Another year at the League of NH Craftsmen's Fair is behind us. After the abysmal show of last year we had to rethink our strategy and our set up. When you couple poor sales with breaking down and packing a booth in the rain in two hours (a booth that took two days to build) your spirit and body are feeling broken. When applications for 2016 were due last fall, we decided to pay extra for a corner booth. The decision was also made to skip building the wood walls with attached pedestals and shelves. This would make set up a breeze and break down in two hours much less stressful.

The booth mimicked our set up at the Celebration of Seagrove Potters show. Our tent frame with the top removed, defined our space and allowed us to hang our lights with zip strips. We hung our tent walls in the back and covered them with inexpensive sheers from IKEA to soften the look. No need for spendy curtain rods, conduit from the hardware store is 10' and costs only a few dollars. Our table covers were purchased from an online supplier. They are only about $12 a piece and have velcro on one end to access hidden storage underneath. This show juries your booth each year. Your score can do three things:

1. Win you an award which will reduce your booth fee by $275 the next year
2. The higher your ranking, the better your chance of receiving your first choice in booth placement.
3. If your booth totally sucks, you receive an "needs improvement" warning. If your booth isn't better the next year, you won't be able to participate in subsequent fairs.

Overall, we were happy with our booth. The jury process is subjective, so who knows what the score will be. When you are working in a small space for four days you quickly learn what you need to change. This is our plan for next year:

1. Purchase a rug or ground cover. We are considering a tarp like cover that looks like an industrial carpet. It's made specifically for trade shows. It's easy to roll up and not too heavy. Our booth neighbor had one and it looked good. Since we used tables with cream colored covers, the bottoms of our covers got dirty VERY quickly. A ground cover would help eliminate that.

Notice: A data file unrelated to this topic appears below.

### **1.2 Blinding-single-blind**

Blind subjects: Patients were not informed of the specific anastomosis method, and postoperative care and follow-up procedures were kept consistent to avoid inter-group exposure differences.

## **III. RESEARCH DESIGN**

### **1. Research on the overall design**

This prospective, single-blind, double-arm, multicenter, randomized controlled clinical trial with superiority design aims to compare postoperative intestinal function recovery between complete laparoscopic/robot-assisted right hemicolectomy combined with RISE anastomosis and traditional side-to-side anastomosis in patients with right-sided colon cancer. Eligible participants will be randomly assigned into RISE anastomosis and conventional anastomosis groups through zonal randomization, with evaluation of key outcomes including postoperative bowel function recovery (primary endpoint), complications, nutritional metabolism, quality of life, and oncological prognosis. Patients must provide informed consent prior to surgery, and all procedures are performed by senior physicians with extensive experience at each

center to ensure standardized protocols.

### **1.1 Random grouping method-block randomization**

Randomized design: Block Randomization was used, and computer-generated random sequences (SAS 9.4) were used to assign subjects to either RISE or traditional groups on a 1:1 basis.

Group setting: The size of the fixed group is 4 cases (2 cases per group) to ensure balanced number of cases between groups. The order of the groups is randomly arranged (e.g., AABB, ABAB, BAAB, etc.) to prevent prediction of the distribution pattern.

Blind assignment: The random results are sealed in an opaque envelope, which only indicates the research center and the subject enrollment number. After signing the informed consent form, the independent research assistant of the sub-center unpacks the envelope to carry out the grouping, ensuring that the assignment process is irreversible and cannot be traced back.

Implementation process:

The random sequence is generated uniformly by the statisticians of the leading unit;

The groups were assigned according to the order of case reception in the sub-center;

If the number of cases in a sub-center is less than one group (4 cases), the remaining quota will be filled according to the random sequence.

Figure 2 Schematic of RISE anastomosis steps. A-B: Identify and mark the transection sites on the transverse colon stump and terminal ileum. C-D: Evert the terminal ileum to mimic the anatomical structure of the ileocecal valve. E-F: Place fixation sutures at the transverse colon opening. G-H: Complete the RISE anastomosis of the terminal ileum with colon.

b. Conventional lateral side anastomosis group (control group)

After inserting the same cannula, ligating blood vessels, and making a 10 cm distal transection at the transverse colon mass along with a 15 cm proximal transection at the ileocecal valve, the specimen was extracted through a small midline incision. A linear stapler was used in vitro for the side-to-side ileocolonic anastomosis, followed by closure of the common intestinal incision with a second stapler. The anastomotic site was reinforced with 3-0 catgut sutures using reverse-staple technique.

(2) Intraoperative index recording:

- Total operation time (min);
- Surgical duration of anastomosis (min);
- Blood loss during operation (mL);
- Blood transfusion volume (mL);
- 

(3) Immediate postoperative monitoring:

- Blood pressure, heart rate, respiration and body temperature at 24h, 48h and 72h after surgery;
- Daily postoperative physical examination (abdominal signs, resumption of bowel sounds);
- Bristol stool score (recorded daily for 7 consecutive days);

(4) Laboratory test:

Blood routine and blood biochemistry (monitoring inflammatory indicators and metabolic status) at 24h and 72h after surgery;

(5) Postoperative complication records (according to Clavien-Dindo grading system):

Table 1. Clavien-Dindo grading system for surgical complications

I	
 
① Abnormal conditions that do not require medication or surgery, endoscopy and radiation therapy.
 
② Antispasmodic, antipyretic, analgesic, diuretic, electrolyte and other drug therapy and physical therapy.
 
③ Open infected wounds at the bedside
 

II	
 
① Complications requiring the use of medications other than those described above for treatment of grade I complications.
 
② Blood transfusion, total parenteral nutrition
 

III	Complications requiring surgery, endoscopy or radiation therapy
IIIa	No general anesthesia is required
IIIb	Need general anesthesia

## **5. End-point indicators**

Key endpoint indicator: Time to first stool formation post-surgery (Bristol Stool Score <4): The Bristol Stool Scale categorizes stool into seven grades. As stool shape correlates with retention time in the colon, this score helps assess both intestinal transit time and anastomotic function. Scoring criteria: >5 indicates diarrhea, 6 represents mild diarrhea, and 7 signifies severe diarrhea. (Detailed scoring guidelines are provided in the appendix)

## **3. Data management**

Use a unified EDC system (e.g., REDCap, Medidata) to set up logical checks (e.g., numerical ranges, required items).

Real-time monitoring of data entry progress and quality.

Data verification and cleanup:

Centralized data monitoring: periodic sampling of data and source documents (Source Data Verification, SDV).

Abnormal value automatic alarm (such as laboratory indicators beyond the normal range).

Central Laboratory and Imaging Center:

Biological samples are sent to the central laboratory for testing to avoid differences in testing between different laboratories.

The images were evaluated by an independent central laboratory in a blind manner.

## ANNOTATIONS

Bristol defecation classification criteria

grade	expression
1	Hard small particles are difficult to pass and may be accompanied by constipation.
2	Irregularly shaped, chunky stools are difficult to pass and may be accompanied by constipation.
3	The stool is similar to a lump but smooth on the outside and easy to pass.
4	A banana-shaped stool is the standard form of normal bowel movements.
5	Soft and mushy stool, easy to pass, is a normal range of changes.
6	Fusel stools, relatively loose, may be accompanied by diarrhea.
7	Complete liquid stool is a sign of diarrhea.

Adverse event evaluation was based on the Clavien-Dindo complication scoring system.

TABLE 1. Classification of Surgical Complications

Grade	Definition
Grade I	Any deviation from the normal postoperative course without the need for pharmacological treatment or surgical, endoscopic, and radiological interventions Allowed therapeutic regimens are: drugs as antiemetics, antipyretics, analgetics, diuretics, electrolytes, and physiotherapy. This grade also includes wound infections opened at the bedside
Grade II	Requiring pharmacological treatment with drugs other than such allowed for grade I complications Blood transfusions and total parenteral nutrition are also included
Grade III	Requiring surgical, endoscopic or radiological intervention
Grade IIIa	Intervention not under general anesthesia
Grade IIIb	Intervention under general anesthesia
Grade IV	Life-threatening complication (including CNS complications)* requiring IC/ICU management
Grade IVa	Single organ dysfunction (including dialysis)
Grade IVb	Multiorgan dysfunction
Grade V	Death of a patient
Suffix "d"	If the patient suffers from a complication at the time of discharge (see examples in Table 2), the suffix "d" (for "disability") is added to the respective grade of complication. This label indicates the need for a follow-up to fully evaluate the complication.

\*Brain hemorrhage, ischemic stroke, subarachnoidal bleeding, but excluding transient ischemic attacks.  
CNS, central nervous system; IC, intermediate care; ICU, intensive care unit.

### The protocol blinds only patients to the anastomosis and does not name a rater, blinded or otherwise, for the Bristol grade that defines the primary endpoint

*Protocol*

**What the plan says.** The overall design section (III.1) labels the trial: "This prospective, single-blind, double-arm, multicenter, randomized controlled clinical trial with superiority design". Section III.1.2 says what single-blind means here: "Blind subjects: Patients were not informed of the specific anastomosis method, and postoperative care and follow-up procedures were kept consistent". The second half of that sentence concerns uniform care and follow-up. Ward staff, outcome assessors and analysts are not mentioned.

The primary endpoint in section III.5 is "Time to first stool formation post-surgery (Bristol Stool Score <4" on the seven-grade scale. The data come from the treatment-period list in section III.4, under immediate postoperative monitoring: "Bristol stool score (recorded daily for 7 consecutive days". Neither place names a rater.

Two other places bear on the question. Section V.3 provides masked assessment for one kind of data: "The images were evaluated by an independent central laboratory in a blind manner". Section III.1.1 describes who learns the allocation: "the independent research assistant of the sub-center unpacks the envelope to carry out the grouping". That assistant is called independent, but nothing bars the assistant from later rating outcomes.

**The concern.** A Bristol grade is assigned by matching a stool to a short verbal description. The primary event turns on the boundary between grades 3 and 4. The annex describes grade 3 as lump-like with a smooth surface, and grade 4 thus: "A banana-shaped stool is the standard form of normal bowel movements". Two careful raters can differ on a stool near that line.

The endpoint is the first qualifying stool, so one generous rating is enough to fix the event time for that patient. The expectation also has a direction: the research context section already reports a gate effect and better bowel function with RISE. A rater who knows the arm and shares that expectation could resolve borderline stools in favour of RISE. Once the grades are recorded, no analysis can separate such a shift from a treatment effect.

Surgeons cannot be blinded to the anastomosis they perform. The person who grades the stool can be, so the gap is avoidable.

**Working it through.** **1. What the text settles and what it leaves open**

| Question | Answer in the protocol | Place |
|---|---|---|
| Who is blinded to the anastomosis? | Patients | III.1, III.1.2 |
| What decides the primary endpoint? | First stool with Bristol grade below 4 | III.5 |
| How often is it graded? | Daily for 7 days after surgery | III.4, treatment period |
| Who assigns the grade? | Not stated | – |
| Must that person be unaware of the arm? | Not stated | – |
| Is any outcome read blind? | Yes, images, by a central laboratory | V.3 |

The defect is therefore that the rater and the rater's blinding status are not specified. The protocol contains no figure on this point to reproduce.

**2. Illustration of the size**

2. Attach some extra velcro to our covers to keep them hanging straighter. I was constantly adjusting them.

3. Place a piece of plexiglass over the end of the table that we use for wrapping pots. Even though we are under a "circus" tent, we are still in an outdoor environment. By Tuesday it was looking a little dirty.

The most important thing that happened this year is that we made money. Probably our best 4 day fair week ever. Jeff and I attribute the better sales to bringing just three color schemes of work, and having a corner booth. The corner really gave us much more visibility on the days that the fair was very crowded.


When we pack out mid-week I always enjoy the quietness of the fair. There are only a handful of us that split the week in half (it's a nine day show), so there only one or two booths in each tent that are tearing down or setting up. The grounds look so different when the sun is setting and the crowds are gone.


The pots were packed and the booth was down by 7:00 pm. Just in time for the woodworker, who was taking our space, to set up her booth. We moved everything to the outside of the tent and packed the trailer. At 8:55 pm we were back on the highway.

Exhausted, but pleased with our time at the fair.